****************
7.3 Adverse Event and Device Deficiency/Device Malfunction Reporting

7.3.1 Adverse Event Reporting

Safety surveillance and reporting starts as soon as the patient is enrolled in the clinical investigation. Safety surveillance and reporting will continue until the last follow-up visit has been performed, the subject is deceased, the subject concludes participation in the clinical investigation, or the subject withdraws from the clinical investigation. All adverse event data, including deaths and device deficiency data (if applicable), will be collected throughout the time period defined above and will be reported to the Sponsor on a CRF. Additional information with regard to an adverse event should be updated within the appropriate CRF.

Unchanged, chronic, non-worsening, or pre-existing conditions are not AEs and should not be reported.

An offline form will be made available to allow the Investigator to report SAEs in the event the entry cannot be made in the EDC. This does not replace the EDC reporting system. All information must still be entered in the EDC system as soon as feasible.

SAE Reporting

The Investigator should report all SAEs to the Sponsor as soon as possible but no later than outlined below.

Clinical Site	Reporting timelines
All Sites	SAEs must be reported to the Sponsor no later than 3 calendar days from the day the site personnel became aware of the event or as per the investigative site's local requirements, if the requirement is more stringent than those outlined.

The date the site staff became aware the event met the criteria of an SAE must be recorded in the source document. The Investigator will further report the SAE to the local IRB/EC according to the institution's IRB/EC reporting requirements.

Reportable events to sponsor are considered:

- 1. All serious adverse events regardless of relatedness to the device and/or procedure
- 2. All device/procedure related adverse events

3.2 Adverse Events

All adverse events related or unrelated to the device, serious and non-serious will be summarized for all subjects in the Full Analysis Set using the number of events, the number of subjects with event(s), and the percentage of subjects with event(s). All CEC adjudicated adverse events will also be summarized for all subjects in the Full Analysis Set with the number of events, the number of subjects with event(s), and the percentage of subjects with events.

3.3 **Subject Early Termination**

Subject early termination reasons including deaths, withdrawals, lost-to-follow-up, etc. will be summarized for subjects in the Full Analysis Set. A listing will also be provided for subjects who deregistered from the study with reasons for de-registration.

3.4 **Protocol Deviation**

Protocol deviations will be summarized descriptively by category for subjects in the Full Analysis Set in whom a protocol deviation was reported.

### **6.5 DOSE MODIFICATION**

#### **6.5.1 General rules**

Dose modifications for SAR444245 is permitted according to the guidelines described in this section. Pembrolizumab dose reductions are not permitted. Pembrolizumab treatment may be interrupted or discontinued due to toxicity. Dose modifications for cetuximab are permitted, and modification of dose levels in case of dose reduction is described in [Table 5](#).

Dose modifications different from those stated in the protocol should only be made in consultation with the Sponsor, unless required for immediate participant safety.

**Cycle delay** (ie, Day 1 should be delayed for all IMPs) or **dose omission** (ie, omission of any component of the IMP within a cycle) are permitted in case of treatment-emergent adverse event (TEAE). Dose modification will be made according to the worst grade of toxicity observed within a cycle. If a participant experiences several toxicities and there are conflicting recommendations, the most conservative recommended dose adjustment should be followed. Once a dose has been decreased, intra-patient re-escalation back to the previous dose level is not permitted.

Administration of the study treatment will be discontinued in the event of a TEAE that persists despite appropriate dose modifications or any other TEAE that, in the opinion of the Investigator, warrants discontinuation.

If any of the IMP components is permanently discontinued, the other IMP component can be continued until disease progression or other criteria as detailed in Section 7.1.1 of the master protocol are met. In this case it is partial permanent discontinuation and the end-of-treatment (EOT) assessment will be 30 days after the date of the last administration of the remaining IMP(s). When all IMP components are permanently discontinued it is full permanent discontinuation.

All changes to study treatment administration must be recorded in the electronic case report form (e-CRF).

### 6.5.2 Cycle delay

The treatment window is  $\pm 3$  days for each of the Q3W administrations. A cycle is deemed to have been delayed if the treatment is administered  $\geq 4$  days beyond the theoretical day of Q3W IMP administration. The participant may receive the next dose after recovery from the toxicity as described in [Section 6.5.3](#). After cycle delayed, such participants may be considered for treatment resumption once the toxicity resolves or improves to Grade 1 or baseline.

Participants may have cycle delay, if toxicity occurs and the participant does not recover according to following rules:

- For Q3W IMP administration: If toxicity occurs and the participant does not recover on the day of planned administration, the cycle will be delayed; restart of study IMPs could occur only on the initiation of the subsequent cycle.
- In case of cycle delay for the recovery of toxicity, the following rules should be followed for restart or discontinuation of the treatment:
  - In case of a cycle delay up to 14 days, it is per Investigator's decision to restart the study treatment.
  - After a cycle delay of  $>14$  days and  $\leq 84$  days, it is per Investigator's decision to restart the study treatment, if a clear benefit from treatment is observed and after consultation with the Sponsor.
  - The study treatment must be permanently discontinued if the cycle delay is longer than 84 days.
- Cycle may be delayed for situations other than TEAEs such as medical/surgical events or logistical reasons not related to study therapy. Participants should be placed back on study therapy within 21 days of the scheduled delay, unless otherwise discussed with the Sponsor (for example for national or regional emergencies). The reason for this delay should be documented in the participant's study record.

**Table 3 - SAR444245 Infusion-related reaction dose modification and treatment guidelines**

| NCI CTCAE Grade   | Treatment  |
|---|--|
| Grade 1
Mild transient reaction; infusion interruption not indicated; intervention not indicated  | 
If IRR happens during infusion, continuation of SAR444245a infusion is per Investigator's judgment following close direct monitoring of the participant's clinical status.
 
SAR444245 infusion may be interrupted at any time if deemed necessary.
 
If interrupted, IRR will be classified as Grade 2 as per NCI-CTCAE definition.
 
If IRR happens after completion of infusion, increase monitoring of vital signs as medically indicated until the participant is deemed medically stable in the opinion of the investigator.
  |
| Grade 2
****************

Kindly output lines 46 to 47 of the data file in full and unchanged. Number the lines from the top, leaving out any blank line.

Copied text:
  |
| Grade 2